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The Importance of Applications for Business Success

In developed economies, people who don’t use information technology are rare. Organizations not utterly reliant on IT are virtually unheard of. Everything is an app, and apps are at the heart of modern business success. So what’s the best way to ensure the applications we all depend on are operating as expected and when they’re needed? Monitoring is at the core of IT operations. You can’t fix what you don’t know about and don’t measure. After years of stagnation, however, the art and science of monitoring is evolving, devaluing traditional best practices and requiring organizations to rethink their entire approach to IT operations. Today’s IT teams are—as they’ve always been—ultimately responsible for application performance. The rise of cloud computing, mobile devices, and remote work and the inextricable intertwining of supply chains, however, present IT teams with new issues. These teams are now responsible for the performance of applications they have no direct control over. Some examples include software as a service (SaaS) applications, applications provided by suppliers, and third-party data sets, such as those provided by open government initiatives.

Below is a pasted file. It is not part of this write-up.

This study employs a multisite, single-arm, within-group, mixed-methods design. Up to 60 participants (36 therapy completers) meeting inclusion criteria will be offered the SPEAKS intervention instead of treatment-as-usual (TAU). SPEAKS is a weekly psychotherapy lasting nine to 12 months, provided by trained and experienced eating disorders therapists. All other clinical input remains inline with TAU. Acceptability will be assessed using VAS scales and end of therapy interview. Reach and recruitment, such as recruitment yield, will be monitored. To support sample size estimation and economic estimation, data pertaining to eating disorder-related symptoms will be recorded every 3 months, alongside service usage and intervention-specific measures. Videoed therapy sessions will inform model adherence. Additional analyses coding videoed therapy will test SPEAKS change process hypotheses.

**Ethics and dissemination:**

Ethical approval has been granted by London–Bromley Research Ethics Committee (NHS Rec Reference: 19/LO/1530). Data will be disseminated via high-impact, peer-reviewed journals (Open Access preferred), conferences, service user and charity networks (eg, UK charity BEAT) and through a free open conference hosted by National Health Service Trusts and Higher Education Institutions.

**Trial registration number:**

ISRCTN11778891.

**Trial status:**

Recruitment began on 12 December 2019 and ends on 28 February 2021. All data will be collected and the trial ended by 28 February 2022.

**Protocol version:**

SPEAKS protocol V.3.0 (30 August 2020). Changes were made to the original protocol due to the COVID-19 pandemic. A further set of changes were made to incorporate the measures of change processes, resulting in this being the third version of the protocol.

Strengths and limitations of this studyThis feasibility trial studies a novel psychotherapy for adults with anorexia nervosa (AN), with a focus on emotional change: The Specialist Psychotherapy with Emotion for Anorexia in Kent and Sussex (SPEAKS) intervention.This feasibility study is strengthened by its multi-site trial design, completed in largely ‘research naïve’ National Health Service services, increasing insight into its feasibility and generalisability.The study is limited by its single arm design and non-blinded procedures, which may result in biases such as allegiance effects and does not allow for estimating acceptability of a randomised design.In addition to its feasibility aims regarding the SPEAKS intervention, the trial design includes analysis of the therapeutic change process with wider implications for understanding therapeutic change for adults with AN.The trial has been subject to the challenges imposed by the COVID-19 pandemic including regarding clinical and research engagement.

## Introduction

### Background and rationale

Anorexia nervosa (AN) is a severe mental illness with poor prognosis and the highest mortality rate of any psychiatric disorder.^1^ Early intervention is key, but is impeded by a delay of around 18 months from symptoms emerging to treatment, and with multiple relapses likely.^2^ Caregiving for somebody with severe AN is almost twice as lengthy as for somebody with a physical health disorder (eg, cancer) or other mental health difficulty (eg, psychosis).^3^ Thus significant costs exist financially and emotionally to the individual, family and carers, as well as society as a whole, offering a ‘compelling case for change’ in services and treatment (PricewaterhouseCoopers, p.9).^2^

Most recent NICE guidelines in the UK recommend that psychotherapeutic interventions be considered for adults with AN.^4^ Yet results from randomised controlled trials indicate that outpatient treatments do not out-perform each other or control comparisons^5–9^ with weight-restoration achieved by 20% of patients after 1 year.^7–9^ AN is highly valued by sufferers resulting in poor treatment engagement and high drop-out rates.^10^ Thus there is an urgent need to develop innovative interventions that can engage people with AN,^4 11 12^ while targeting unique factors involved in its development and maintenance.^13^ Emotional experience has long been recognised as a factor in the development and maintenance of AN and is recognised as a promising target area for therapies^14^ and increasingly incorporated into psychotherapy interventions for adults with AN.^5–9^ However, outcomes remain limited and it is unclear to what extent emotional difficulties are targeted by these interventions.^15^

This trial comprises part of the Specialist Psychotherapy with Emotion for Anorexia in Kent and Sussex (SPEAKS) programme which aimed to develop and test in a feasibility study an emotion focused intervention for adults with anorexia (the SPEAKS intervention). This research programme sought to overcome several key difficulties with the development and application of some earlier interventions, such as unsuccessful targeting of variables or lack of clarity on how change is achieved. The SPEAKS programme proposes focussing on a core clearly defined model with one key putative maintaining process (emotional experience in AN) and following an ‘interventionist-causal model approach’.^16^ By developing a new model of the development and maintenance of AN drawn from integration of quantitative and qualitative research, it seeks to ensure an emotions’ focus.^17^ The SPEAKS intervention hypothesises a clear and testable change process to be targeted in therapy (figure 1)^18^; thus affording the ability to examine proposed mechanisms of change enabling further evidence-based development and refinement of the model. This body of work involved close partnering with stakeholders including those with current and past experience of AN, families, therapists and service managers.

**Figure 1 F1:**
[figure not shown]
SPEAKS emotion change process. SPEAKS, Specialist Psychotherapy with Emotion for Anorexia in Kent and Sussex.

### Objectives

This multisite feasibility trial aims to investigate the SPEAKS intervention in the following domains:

“34% of tech pros feel they need to improve their current skill set/ability to track impact across key business metrics to more confidently manage their organization’s IT environment.” (Cloud Confessions 2020)